And we are facing a huge problem with food. All of the systems of our daily life are going to have to be reformed, whether we like it or not…really. We’re going to have to grow more of our food closer to home. The age of the 3,000-mile Caesar salad is over! We don’t know how much food close to home we are going to have to grow, but at least more than we do now…probably a lot more… This is going to change completely our idea of how we value our rural, so-called undeveloped, land. Right now, we’re still in the frame of mind where undeveloped means undeveloped for suburban crap. But that’s going to be over. From now on it’s going to be land that has needs to be used for agriculture…

But let me step back for a moment, just to give you an idea of the differences between suburban development and urbanism. In suburbia, everything is rigorously and relentlessly segregated from everything else.

You’re not allowed to live near the shopping mall; the school cannot be anywhere near the business. Everything is separated and everybody has to get in the car and go out to the “collector boulevard” then go into the pod, whether it’s the education pod, the business pod, the housing pod and we can’t do that anymore. We can’t afford it, especially from 38 miles outside of Dallas and Minneapolis.

By contrast, traditional urbanism networks of interconnected streets mix use with people living close to the schools, the shopping and the business and it will become self-evident that very soon that that is superior way to live…

We don’t know what the city of the future is going to be like, but I believe our large cities are going to contract substantially, even while they “densify” at their centers… And one of the things we’re going to learn again, as the automobile begins to diminish its presence in our life is how wonderful the composition of the urban block can be, because the center of it is not going to be for parking… We are going to re-learn the design and assembly of human habitat and that too will be a self-organizing process, as we’re compelled to respond to the circumstances of the global energy emergency…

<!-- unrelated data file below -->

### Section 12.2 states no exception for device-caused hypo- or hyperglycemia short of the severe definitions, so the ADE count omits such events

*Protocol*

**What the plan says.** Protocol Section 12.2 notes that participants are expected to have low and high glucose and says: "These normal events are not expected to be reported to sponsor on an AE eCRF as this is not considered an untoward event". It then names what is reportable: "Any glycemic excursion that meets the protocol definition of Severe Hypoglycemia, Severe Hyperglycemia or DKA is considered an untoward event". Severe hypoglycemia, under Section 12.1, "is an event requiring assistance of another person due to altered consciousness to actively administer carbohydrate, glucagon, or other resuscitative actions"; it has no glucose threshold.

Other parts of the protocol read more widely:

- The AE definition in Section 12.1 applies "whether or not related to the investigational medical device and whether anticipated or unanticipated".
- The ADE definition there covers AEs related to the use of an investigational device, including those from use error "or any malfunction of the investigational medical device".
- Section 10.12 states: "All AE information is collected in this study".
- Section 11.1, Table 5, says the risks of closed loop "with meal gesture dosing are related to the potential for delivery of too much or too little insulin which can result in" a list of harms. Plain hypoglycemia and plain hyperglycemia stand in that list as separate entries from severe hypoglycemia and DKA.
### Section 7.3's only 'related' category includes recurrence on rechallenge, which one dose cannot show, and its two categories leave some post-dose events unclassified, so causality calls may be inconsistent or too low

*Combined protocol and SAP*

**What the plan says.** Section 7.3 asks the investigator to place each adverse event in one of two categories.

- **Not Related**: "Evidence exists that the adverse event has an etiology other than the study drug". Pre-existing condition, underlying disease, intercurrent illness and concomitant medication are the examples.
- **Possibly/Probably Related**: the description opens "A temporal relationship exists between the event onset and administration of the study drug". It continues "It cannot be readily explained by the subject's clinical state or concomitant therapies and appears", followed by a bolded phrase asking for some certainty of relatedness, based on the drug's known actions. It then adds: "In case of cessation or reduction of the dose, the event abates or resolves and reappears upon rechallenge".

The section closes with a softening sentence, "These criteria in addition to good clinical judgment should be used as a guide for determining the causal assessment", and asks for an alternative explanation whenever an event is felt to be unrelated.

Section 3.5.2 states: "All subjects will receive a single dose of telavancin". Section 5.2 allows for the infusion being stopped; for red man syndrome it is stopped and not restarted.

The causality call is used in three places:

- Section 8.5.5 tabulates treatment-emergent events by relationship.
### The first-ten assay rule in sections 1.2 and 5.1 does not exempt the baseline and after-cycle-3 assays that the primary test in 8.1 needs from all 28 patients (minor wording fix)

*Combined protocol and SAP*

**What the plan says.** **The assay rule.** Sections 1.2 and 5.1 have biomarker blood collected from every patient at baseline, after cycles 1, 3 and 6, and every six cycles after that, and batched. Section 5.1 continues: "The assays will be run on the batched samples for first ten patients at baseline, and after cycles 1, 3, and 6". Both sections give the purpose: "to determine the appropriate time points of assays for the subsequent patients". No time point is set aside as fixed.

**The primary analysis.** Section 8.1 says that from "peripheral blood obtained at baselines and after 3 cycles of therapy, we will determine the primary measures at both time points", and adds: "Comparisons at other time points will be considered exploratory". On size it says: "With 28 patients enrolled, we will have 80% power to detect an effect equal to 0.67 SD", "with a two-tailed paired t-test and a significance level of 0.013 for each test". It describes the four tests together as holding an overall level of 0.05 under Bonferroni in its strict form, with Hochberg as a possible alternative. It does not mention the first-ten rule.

We need a self-image that informs us that we’re confident and that we are competent and that we are capable people. And that’s why one of the first things we have to do is rebuild the railroad systems in America, because it’s the one thing we can do right away that will have the greatest impact on our oil use. It will put thousands and thousands of people to work in all layers and skills. The infrastructure for running it is lying out there rusting in the rain and it’s the one project that we can do right away that will allow us to demonstrate that we can actually do something. We can do a collective project as a nation, as a society, as a people that can actually accomplish something important at this time.

You know…the kids in the college lectures are always asking me if I can give them hope. And the one thing that the college students don’t understand is that they have to become the generators of the hope. They have to generate it themselves within themselves by demonstrating that they are capable people who understand the signals reality is sending to them about the kind of world they are going to be living in the next 20–30 years…